By Dave Tianen
Back in 1979, a year of evil developments that included Three Mile Island and Rod Stewart’s “Do Ya’ Think I’m Sexy?”, Donald Fagen and Walter Becker (a.k.a. Steely Dan) released an album called Gaucho.
And then they took a break.
“Back in the ’80s, we decided to go our separate ways for a while,” Becker recalled in a recent interview.
Twenty-one years later, Steely Dan has reconvened for an album of all-new material called Two Against Nature and a supporting tour that will bring the band to the Marcus Amphitheater on Friday.
Although Fagen and Becker got back together several times in the 1990s for tours, there was no album of new material. More than two decades is a long time between albums for any audience, but amazingly, the Steely Dan faithful seem to have returned to the flock. Steely Dan was never a chart monster, but Two Against Nature debuted at a respectable No. 6 and has been certified gold (sales of at least 500,000 copies).
Beyond that, the album has been warmly embraced by the music press. Entertainment Weekly wrote that “the core elements are unchanged: white-hot chops, black humor and a flair for the cryptic.” Rolling Stone weighed in by calling Becker “a fluid, precise player, while Fagen covers the keyboard waterfront with a variety of jazz and R & B styles.”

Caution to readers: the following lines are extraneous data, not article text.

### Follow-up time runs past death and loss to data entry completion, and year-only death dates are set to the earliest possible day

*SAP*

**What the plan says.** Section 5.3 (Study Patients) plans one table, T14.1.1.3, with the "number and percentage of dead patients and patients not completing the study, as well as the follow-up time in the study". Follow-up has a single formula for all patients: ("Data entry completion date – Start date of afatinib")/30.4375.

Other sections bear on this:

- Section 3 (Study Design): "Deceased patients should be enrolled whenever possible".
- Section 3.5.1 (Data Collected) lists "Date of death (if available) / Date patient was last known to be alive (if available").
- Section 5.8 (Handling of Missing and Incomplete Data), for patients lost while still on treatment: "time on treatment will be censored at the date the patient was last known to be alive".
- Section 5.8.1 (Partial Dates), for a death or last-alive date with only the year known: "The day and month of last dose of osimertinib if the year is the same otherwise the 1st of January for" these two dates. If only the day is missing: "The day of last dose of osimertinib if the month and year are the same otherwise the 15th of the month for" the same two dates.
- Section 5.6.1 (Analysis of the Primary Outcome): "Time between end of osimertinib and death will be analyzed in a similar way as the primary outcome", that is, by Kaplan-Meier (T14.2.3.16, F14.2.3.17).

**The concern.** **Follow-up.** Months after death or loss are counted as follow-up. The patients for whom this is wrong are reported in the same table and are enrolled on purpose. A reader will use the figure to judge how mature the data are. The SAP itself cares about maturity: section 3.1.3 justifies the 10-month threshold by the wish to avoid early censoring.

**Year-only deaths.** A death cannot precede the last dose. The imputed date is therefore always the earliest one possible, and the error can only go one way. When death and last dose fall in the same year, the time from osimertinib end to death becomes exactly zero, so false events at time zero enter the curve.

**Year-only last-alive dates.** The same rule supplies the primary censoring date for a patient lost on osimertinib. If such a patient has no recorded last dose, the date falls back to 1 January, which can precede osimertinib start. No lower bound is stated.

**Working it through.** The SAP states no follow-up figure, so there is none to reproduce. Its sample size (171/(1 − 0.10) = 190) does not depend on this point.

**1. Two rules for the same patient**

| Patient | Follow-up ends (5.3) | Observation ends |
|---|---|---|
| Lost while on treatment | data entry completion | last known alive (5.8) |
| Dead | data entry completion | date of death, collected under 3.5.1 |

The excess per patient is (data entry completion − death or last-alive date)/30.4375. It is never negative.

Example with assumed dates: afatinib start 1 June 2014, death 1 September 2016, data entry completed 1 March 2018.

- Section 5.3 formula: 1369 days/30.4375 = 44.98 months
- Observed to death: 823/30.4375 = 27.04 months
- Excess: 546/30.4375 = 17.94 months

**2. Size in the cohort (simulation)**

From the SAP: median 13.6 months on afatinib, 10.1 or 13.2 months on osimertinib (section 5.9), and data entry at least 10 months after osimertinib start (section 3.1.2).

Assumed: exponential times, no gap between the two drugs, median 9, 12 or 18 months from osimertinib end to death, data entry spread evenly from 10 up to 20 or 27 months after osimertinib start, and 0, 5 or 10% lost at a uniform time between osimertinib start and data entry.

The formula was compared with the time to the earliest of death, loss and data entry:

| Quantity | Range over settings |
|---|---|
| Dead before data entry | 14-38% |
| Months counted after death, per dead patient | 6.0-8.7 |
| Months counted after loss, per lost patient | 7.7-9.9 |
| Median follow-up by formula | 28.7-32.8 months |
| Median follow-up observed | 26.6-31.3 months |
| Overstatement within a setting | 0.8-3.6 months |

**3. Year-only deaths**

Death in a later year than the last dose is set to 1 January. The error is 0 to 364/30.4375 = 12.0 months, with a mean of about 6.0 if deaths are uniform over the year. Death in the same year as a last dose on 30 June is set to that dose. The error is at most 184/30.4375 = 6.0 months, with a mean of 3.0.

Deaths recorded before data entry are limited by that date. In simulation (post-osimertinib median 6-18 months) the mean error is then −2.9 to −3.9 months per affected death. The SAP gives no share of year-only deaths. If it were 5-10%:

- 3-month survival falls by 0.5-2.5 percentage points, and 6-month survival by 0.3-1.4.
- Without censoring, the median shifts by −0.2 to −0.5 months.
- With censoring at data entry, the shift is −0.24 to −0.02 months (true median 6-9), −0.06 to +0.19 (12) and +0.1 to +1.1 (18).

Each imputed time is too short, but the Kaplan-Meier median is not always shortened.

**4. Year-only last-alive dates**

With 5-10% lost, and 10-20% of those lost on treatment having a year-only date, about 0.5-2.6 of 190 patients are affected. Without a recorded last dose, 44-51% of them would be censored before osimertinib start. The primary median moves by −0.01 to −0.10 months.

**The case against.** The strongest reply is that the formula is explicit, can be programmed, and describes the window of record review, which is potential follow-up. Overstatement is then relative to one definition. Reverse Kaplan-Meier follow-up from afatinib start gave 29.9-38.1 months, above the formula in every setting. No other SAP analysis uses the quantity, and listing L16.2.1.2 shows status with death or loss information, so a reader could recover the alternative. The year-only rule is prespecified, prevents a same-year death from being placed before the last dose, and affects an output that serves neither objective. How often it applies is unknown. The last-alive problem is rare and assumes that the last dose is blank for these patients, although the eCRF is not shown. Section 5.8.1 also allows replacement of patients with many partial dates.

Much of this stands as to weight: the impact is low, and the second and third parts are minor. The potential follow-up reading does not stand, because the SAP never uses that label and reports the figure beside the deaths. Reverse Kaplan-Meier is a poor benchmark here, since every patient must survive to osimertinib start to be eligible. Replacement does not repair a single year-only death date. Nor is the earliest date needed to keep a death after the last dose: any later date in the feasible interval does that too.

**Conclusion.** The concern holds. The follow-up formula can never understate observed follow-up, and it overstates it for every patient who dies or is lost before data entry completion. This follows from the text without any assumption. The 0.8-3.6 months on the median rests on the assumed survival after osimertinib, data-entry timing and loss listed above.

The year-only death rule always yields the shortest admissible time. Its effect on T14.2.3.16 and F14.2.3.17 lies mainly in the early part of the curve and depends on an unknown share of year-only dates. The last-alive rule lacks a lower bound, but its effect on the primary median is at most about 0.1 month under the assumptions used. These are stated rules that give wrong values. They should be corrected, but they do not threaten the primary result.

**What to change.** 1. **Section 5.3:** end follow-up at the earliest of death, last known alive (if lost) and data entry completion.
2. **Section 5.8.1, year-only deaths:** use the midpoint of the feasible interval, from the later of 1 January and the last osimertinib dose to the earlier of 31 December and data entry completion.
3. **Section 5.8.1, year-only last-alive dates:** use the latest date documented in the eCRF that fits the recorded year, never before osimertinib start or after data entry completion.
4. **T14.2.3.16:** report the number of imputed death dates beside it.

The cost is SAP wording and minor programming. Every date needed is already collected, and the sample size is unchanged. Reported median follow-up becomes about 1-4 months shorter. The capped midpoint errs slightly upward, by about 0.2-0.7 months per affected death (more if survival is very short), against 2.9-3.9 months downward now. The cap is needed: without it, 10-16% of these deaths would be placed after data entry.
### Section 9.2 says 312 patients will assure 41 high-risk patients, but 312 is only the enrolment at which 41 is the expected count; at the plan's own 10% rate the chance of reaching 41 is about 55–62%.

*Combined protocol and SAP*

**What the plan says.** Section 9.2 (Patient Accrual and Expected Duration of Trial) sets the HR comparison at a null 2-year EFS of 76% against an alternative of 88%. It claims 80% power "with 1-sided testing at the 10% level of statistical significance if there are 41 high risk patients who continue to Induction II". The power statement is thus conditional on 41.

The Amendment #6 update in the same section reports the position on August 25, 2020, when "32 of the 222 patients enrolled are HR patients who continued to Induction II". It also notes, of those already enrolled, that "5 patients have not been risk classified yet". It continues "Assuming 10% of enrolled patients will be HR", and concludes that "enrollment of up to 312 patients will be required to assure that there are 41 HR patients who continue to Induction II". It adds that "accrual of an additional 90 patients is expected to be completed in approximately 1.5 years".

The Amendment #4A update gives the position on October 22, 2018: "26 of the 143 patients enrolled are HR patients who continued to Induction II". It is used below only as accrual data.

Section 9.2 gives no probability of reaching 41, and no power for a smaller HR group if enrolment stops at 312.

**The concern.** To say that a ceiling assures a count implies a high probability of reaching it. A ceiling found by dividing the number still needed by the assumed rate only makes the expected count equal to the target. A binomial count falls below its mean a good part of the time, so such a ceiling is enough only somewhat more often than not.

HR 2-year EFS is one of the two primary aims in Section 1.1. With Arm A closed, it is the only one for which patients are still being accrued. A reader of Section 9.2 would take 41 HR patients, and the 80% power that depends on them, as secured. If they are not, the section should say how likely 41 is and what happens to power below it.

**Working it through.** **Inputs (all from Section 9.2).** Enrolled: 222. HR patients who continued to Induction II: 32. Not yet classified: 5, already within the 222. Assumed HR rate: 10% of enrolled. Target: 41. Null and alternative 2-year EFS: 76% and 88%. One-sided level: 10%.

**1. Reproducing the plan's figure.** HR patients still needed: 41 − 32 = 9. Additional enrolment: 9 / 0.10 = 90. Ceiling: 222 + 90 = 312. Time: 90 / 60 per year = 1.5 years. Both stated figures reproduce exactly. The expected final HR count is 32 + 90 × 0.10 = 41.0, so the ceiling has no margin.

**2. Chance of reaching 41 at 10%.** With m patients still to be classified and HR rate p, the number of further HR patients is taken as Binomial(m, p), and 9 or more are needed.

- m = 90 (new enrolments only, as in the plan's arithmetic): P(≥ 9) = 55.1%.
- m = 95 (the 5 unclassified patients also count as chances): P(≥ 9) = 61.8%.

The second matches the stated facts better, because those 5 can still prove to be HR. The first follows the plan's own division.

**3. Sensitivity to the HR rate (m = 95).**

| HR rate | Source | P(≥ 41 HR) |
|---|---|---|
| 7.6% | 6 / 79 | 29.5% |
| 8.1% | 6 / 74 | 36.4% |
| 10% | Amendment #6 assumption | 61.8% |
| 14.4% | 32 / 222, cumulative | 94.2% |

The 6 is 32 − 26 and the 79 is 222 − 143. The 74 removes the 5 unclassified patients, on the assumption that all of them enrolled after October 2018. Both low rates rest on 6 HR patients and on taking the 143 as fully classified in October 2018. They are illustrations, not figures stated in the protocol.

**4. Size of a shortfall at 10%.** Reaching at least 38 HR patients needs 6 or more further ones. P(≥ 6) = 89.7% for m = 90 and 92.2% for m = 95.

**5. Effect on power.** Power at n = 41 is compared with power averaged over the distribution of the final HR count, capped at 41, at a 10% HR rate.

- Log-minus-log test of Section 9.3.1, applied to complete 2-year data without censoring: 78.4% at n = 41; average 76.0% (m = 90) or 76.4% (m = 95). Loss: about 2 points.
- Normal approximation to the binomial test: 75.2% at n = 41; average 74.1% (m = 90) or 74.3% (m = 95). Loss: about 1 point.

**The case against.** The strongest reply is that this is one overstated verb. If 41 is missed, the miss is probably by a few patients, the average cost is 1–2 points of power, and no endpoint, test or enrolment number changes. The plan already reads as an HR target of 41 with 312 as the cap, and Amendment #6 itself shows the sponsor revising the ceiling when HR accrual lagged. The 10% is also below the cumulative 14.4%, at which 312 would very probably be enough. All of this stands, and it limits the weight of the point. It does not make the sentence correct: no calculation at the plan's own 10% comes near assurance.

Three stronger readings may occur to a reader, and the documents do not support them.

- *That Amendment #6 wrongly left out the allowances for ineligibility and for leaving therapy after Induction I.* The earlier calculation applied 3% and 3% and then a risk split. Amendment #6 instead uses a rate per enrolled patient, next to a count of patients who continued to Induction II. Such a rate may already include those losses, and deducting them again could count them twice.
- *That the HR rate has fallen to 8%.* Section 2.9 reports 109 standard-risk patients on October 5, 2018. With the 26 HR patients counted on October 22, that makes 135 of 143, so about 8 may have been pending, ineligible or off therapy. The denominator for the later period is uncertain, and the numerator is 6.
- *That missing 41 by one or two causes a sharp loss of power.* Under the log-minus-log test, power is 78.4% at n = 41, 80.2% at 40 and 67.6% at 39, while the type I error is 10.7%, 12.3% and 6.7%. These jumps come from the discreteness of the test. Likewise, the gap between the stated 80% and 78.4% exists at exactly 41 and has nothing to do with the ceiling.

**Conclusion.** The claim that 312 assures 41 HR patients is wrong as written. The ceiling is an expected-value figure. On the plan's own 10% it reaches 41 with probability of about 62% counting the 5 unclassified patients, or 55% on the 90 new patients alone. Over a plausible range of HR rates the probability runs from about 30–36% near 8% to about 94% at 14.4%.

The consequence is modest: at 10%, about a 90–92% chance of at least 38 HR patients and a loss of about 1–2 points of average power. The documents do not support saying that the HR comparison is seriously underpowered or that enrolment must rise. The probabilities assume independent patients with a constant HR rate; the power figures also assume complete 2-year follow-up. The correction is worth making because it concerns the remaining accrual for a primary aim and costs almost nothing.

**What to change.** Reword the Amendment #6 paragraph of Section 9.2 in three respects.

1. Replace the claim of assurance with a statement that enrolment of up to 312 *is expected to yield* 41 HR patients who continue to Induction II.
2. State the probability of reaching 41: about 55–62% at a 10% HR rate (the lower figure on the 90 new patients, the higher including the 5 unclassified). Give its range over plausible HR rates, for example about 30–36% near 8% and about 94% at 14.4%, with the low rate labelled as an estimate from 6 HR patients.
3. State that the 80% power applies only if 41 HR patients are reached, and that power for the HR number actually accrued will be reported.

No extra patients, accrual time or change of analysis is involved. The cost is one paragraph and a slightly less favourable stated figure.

The amazing thing is the degree to which the Steely Dan sound has remained intact: the breezy jazz riffs, the darkly wry lyrics, the slightly oblique storytelling.
“What a Shame About Me” relates a chance encounter between a middle-aged failure and the future movie queen he once dated in college. “Gaslighting Abbie” concerns a plot to eliminate an inconvenient spouse, while “Janie Runaway” is a sugar daddy’s enticement to a much younger woman.
“We had considered a radical departure, and in the end we decided not to do that,” Becker said. “It’s really not that dissimilar from what we did in the ’70s.”
As was the case 25 years ago, they often seem stylistically and temperamentally closer to jazz than rock. Becker takes those comparisons modestly, however.
“I’m not under the illusion that what we’re doing is true jazz,” he said. “As listeners, we are certainly jazz fans first and foremost.”
With their musical plot lines of loss, regret and entrapment, Fagen and Becker seem grimly aware of just how far down the road they fall on life’s pathway. Becker certainly doesn’t seem to regard the time apart as wasted.
“I hung out. I read. . . . I tried to stay in shape by jogging.”
Yet if the members of Steely Dan are acutely aware of chronology, there’s a sense in which they stand outside of time. Just as it did back in the 1970s, Steely Dan manages to be hip and knowing without being particularly of the moment.
“We’re sort of distantly related to what’s happening now,” Becker said. “I think there’s a lot of vagueness in music today. There are a lot of little off-shoots that we can relate to. I really think the door has been flung open to just about anything.”